Nutrient Management

Precisely managing - through precision technology, for example -- the source, rate, timing and placement of nutrients like nitrogen or animal manure as fertilizer can reduce the potential for waste or runoff of plant nutrients, which can improve soil conditions and overall crop production, prevent excess nitrogen runoff and reduce input costs. Think the 4R's: right source, right rate, right time and right place can help keep nutrients on and in the field.

Buffer Strips

These strips of grass, mixed grasses and legumes run along the contour of a farmed field to create a “buffer.” Buffer strips made up of native plants and grasses remove sediment, nutrients and pesticides as they pass through, all while helping reduce soil erosion. Buffer strips can also provide habitats for pollinators and other beneficial insects.

Tree/Shrub Establishment

Adding compatible trees and shrubs to pastureland or around livestock buildings and establishing woody plants could reduce soil erosion and improve air and water quality. Additional trees and shrubs provide wildlife habitat that can also store carbon and be used as biomass for energy.

Adoption of Conservation Practices

Available data regarding conservation adoption and the practices used on farms is limited due to the privacy of individual farmers and the limited resources USDA has for conducting surveys. Taken only once every five years, the 2017 USDA Census of Agriculture is a survey-based count of U.S. farms and ranches and the people who operate them. The survey looks at land use and ownership, operator characteristics, production practices, income and expenditures. The Census of Agriculture provides the most recent data regarding land use practices by the number of farms and the number of acres. In 2017, there were over 900 million acres in farmland. Of the 900 million acres, 366 million acres, or 41 %, used tile and water management, conservation easement, no-till conservation, conservation tillage, conventional tillage or cover crops, which is an increase of 3% from the number of acres utilizing these practices in 2012. Figure 1 displays the percent of cropland acres utilizing each of the surveyed land-use conservation practices.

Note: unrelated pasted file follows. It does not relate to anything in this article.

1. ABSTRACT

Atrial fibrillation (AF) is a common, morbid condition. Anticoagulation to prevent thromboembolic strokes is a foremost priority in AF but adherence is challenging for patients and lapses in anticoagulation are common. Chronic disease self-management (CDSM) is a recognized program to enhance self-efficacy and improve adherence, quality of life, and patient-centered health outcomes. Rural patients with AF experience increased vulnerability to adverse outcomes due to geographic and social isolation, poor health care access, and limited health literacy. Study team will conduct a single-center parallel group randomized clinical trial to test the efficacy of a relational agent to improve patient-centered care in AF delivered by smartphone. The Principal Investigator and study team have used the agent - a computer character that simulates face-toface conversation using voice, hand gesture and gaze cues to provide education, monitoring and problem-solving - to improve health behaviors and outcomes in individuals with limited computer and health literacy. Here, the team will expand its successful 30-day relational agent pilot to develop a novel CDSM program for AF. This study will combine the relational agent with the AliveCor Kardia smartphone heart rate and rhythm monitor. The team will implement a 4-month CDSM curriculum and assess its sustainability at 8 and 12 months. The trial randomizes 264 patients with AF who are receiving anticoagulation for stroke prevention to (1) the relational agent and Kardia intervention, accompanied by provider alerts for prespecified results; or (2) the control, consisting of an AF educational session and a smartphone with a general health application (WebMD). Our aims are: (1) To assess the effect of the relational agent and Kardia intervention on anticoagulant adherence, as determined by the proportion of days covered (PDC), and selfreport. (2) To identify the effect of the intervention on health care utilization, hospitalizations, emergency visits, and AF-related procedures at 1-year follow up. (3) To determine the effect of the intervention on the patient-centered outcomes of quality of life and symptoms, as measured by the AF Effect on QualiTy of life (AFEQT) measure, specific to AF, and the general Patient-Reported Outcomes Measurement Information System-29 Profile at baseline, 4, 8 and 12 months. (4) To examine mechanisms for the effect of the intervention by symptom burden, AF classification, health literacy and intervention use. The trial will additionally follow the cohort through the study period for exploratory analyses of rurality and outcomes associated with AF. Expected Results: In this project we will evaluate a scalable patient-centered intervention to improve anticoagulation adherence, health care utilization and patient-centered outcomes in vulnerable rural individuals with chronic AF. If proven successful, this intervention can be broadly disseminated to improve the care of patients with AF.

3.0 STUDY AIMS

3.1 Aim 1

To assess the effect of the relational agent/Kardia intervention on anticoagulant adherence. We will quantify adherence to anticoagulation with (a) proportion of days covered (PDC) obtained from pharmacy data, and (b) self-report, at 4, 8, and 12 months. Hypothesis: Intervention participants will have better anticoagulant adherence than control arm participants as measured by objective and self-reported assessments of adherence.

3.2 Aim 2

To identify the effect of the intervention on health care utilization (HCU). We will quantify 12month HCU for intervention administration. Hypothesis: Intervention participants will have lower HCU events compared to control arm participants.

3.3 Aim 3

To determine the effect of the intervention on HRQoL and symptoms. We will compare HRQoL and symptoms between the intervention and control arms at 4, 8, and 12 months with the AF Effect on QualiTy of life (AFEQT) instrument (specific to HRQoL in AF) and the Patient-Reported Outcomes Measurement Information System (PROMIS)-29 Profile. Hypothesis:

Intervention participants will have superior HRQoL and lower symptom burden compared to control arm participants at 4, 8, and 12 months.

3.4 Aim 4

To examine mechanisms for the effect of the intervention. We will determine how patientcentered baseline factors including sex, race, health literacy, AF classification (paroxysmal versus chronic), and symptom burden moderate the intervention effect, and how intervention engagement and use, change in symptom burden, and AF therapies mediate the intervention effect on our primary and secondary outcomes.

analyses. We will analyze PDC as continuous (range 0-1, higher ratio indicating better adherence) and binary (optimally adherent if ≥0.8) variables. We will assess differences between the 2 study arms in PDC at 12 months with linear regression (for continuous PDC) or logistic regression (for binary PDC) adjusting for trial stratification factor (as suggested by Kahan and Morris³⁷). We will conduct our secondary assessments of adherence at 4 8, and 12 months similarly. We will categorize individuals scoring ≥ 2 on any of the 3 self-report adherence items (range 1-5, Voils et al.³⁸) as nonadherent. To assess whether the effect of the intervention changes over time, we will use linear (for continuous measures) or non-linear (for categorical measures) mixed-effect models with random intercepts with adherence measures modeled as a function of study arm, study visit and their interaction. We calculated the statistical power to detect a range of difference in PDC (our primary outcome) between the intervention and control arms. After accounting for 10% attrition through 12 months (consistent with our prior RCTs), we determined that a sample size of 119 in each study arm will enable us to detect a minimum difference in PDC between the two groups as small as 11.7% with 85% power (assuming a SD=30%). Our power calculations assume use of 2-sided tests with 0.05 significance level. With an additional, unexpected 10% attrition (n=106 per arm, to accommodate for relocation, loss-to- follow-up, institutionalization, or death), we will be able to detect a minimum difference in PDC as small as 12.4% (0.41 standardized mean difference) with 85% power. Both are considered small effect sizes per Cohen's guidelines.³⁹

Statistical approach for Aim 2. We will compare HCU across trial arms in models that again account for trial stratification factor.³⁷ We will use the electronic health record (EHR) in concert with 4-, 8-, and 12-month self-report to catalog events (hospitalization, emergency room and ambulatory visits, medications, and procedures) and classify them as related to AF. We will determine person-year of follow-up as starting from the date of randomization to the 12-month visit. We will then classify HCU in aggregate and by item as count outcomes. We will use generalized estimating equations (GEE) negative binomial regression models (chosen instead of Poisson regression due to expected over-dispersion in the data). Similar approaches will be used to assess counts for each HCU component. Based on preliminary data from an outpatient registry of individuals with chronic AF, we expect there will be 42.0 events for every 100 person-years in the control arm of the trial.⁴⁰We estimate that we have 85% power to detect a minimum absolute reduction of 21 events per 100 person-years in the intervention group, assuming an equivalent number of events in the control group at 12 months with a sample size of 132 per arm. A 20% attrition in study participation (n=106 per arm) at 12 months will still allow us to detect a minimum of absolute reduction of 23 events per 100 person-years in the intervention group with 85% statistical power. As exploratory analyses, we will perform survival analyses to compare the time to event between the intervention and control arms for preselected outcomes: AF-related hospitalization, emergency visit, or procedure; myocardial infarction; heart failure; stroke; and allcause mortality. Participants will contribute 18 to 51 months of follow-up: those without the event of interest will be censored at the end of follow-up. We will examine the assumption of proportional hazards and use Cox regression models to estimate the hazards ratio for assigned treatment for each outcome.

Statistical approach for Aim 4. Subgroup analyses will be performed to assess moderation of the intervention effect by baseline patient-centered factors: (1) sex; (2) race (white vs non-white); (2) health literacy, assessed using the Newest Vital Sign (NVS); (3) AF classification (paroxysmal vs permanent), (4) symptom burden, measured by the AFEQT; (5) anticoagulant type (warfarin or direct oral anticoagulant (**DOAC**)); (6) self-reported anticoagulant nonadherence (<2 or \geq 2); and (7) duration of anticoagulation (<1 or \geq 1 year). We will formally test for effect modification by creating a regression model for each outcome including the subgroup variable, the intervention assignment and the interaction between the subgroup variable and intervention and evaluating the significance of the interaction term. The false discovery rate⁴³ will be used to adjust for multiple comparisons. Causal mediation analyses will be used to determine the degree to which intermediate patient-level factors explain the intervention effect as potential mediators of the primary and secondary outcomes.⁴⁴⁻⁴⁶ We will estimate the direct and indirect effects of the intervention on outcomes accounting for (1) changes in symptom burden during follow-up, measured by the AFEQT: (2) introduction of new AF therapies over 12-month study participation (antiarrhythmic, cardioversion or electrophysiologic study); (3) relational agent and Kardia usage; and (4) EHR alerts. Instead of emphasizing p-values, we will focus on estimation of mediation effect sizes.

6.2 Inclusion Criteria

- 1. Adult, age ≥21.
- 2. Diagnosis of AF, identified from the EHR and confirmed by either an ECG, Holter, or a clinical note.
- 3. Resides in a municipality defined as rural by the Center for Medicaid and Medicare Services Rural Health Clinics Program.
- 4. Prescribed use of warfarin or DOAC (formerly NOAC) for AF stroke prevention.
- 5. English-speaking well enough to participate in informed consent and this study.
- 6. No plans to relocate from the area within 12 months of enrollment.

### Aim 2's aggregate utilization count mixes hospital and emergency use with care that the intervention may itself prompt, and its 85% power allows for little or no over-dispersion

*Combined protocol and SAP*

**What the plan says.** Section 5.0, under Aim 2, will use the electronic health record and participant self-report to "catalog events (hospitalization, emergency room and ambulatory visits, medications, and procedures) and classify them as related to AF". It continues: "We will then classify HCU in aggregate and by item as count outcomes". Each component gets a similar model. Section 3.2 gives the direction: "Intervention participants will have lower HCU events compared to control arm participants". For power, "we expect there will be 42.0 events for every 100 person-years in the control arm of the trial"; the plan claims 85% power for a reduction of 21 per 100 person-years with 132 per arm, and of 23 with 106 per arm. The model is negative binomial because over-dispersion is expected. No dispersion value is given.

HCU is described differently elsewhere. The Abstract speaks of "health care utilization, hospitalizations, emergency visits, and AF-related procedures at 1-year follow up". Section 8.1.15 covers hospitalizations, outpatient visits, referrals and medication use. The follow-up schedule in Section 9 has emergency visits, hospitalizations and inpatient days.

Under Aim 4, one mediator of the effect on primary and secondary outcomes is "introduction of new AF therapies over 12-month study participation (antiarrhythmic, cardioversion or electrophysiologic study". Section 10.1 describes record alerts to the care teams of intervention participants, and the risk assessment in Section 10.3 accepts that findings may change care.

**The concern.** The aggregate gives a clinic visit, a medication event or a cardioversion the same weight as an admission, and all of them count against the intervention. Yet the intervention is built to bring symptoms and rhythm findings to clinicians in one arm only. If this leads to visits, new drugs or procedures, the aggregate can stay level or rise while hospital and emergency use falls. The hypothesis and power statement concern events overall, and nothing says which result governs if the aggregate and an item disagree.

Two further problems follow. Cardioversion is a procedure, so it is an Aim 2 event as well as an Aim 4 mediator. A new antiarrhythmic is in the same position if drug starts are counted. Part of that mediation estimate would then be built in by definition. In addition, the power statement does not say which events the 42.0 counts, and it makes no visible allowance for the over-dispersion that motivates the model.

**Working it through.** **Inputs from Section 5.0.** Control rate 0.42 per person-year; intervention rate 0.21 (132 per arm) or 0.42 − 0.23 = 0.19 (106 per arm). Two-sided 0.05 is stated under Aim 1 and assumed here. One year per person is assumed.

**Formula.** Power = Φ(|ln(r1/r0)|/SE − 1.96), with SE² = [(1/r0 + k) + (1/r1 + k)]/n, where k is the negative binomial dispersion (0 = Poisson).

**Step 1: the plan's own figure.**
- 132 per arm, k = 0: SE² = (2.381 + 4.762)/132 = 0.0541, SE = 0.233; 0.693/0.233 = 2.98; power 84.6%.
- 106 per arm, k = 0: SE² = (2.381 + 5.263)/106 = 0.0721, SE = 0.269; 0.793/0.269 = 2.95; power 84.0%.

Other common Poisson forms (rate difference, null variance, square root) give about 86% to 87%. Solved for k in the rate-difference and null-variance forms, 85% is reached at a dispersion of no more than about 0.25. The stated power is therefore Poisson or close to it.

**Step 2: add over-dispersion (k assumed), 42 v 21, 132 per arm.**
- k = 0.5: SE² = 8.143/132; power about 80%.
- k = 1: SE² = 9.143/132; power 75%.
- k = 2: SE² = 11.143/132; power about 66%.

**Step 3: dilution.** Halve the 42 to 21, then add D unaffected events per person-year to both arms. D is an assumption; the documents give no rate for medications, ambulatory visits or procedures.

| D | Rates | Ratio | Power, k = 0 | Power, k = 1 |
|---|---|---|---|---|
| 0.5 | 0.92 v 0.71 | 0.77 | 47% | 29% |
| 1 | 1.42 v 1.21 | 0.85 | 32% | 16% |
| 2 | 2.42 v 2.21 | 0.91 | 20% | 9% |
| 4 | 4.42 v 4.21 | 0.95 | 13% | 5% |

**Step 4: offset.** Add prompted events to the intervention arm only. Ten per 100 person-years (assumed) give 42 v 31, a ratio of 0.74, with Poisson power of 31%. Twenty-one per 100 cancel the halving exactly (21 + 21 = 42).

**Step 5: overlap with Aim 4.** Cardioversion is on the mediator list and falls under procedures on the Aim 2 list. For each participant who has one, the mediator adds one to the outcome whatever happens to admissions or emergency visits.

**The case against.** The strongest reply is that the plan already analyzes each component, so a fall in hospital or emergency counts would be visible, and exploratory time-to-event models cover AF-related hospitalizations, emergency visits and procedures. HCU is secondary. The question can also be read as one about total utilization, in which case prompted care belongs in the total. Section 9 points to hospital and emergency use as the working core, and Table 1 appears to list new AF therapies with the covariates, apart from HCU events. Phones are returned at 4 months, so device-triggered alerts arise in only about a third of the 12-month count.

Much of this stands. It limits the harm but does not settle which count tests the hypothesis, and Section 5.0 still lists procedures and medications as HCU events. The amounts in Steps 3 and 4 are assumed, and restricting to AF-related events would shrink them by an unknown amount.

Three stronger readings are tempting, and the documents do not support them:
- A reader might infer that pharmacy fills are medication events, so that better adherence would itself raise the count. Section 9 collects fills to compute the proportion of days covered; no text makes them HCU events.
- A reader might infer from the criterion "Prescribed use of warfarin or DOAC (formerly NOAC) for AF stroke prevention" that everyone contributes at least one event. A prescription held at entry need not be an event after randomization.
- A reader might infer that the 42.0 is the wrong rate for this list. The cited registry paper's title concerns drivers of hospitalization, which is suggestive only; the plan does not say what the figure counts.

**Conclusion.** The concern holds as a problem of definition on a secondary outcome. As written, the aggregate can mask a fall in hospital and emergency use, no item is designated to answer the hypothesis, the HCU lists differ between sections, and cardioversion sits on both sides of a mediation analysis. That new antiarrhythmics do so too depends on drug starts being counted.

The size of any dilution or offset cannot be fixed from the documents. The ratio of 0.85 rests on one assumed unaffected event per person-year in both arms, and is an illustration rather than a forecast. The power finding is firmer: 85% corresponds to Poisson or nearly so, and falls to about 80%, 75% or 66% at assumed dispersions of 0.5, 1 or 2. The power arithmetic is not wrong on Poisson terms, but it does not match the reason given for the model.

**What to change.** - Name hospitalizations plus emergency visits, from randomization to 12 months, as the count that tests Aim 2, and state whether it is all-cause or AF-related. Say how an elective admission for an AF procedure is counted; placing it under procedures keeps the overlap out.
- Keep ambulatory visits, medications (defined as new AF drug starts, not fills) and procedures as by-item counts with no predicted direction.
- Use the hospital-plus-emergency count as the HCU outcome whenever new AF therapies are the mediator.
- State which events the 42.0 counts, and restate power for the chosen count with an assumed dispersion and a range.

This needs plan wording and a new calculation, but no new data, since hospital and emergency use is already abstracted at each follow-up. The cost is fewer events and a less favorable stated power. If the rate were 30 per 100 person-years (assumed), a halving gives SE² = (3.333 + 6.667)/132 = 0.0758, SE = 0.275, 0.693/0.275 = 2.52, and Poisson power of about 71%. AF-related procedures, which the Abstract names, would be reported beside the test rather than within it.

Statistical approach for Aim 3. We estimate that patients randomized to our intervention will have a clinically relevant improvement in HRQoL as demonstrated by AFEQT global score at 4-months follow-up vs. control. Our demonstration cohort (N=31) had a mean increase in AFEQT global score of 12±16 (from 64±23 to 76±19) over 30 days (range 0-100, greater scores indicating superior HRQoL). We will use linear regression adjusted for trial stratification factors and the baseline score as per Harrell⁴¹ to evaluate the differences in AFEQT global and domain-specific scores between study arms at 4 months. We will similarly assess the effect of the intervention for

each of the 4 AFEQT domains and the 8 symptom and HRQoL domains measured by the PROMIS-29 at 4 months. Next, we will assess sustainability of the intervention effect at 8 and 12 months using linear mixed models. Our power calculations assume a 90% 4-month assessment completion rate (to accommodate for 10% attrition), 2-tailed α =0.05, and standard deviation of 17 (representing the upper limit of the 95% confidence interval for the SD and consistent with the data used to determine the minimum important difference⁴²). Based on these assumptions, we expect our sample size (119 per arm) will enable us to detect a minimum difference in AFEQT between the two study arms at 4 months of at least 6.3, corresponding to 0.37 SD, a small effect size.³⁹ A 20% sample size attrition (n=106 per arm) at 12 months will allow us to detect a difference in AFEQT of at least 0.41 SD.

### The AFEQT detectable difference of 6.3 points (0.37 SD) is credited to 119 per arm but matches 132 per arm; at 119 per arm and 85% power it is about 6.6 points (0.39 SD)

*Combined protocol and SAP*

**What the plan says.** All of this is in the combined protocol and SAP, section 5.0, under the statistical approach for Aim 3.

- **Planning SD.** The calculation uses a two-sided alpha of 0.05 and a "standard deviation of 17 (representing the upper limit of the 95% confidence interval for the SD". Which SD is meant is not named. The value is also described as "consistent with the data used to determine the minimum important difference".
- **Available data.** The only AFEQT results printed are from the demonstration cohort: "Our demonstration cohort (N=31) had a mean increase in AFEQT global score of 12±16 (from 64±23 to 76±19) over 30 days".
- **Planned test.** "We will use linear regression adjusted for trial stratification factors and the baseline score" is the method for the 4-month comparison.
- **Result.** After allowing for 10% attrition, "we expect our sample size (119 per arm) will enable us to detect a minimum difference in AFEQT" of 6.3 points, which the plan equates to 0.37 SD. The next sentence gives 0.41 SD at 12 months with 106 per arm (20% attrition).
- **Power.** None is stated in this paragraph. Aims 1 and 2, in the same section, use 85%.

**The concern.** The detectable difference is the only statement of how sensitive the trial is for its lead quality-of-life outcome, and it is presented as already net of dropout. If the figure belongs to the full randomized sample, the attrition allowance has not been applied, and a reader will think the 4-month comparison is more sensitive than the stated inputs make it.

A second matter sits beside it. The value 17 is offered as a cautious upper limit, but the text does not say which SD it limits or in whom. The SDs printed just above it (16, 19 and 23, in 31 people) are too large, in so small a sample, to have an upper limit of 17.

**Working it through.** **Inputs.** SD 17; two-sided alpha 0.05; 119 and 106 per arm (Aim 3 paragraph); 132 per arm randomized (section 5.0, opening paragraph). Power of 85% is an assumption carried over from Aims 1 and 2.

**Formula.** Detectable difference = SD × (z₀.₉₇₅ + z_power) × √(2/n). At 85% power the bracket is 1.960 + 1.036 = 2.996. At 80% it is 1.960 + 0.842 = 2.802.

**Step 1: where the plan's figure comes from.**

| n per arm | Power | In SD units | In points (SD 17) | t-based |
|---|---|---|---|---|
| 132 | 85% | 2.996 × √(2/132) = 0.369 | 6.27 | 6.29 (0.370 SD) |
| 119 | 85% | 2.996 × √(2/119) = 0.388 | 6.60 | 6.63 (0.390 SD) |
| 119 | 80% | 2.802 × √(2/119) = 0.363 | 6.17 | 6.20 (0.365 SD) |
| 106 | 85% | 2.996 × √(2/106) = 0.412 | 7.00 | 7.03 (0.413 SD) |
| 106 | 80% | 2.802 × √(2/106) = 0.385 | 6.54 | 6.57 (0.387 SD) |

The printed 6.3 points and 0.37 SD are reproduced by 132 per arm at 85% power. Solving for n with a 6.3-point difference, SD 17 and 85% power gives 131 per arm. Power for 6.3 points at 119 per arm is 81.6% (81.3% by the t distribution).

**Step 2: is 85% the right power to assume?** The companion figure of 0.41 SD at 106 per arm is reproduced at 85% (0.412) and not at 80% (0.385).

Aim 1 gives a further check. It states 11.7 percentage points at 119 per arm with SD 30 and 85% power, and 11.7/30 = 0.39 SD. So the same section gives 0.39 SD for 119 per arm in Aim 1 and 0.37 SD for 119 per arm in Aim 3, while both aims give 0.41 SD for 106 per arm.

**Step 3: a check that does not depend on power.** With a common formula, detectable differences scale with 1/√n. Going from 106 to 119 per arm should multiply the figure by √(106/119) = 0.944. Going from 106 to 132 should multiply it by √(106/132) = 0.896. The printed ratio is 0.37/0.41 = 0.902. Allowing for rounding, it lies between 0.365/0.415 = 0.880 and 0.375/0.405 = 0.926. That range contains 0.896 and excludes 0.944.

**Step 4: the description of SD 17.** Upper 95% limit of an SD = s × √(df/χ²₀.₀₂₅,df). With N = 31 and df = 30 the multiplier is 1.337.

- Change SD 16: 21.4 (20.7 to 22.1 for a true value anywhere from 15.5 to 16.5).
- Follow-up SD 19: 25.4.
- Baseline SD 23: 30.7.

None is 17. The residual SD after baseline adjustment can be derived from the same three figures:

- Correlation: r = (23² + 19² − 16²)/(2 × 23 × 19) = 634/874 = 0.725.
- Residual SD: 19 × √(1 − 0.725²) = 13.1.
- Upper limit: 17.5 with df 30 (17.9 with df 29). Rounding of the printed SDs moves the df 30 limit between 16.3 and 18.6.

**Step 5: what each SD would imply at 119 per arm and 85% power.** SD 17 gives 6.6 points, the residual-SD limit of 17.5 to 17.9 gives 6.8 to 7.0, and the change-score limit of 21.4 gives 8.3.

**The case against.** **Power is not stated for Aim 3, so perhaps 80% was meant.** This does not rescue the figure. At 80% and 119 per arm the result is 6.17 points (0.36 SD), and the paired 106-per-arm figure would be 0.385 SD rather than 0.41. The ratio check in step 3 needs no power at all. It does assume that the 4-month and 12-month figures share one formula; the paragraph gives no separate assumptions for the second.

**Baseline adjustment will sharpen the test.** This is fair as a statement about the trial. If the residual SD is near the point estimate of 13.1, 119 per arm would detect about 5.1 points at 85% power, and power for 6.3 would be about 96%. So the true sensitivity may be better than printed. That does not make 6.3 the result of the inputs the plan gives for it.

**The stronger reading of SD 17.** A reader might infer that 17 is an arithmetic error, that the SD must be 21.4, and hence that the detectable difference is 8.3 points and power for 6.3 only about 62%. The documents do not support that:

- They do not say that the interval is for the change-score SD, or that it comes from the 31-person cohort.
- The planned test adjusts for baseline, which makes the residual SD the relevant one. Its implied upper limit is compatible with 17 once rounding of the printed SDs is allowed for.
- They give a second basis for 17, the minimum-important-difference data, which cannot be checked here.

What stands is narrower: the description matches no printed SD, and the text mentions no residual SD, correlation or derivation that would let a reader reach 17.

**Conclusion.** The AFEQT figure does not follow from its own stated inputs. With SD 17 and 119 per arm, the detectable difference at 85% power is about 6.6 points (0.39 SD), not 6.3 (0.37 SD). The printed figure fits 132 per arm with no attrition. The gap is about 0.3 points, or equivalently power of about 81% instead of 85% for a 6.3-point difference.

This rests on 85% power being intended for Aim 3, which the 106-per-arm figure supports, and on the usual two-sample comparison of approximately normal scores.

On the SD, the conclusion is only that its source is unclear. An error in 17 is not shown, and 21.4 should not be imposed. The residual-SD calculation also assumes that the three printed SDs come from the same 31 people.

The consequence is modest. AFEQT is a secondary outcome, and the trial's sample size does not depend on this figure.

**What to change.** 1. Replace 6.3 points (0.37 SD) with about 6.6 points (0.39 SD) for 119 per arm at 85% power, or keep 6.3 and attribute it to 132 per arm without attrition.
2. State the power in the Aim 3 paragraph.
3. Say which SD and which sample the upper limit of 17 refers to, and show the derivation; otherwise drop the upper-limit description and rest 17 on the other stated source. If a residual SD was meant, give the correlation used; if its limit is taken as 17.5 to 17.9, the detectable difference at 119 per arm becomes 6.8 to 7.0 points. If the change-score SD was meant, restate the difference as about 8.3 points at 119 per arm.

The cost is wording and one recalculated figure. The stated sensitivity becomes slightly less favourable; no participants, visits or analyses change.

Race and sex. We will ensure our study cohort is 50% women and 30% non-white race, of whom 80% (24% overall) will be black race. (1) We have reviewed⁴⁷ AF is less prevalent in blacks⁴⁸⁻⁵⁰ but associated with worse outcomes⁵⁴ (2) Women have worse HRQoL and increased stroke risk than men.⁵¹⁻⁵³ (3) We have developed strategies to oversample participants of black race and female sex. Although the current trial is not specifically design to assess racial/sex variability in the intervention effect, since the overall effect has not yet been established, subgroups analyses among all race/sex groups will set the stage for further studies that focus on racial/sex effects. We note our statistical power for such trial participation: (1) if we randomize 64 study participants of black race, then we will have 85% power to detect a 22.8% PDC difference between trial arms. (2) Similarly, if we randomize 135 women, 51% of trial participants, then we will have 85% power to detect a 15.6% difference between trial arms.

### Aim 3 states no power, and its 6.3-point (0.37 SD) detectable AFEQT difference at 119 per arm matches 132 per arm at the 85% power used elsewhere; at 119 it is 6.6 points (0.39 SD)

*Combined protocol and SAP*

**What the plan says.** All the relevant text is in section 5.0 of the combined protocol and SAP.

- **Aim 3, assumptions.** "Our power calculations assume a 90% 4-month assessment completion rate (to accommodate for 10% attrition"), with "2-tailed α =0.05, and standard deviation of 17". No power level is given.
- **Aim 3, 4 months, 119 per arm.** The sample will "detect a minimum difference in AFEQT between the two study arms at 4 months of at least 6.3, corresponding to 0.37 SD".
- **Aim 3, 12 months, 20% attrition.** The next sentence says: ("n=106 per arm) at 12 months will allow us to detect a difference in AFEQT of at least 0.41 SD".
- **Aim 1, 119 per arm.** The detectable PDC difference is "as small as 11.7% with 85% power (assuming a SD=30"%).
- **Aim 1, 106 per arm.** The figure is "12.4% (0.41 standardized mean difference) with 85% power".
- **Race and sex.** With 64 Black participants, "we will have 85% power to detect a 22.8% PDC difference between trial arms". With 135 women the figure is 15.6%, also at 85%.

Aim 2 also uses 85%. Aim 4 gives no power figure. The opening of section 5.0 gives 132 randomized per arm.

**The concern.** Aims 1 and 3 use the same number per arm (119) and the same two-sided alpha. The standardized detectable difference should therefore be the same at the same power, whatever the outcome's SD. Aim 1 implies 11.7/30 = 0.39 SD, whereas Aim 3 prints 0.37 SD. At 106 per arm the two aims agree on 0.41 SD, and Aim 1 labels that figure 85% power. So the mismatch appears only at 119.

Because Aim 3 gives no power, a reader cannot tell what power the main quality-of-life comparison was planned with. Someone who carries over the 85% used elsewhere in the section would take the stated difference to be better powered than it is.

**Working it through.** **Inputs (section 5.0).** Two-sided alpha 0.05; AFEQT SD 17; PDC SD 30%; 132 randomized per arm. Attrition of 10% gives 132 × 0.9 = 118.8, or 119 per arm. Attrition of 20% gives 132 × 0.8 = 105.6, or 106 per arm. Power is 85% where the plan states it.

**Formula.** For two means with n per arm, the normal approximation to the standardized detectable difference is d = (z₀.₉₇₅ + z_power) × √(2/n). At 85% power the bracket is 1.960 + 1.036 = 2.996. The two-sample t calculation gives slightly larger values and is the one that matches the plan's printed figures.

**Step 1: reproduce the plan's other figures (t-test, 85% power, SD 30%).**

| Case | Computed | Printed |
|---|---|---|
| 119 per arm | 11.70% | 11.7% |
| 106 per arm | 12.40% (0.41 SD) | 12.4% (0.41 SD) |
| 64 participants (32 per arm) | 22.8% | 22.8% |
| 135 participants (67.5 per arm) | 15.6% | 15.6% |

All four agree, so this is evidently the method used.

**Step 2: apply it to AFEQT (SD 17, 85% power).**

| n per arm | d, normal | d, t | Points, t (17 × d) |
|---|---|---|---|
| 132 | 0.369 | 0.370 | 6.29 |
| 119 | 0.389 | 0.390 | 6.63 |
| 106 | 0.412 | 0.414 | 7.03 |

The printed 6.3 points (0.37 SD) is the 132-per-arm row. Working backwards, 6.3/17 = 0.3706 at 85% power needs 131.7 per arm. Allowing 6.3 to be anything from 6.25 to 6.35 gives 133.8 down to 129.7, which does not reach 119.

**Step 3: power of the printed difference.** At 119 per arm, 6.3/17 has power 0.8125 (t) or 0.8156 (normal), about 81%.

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When compared to 2012 when the Census of Agriculture was previously published, the land-use practices aligned with the NRCS conservation practices that improve soil health, reduce soil erosion, improve water quality and provide other natural resource benefits increased in adoption. Conventional tillage was reduced by 24% from 2012 to 2017, while no-till conservation and conservation tillage increased by 8% and 28%, respectively. Cover crops increased by 50%. Figure 2 shows the percent change of U.S. cropland acres utilizing certain land-use practices from 2012 to 2017.

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While NRCS has resources and information related to conservation practices used to improve soil health, reduce soil erosion, improve water quality and provide other natural resource benefits, adoption rates on U.S. cropland have been limited due to a variety of barriers. This Market Intel series will analyze those barriers in the third article. Though adoption rates may be low, the most recent data shows the pace in which farms have adopted conservation practices has increased, indicating many farms have been able to implement some version of conservation on their acres.

The third article Market Intel in this series will share some of the challenges barring ecosystem credit market participation that farmers and ranchers could face if they are not addressed or resolved explicitly by market operators or policy makers.

Shelby Myers
(202) 406-3724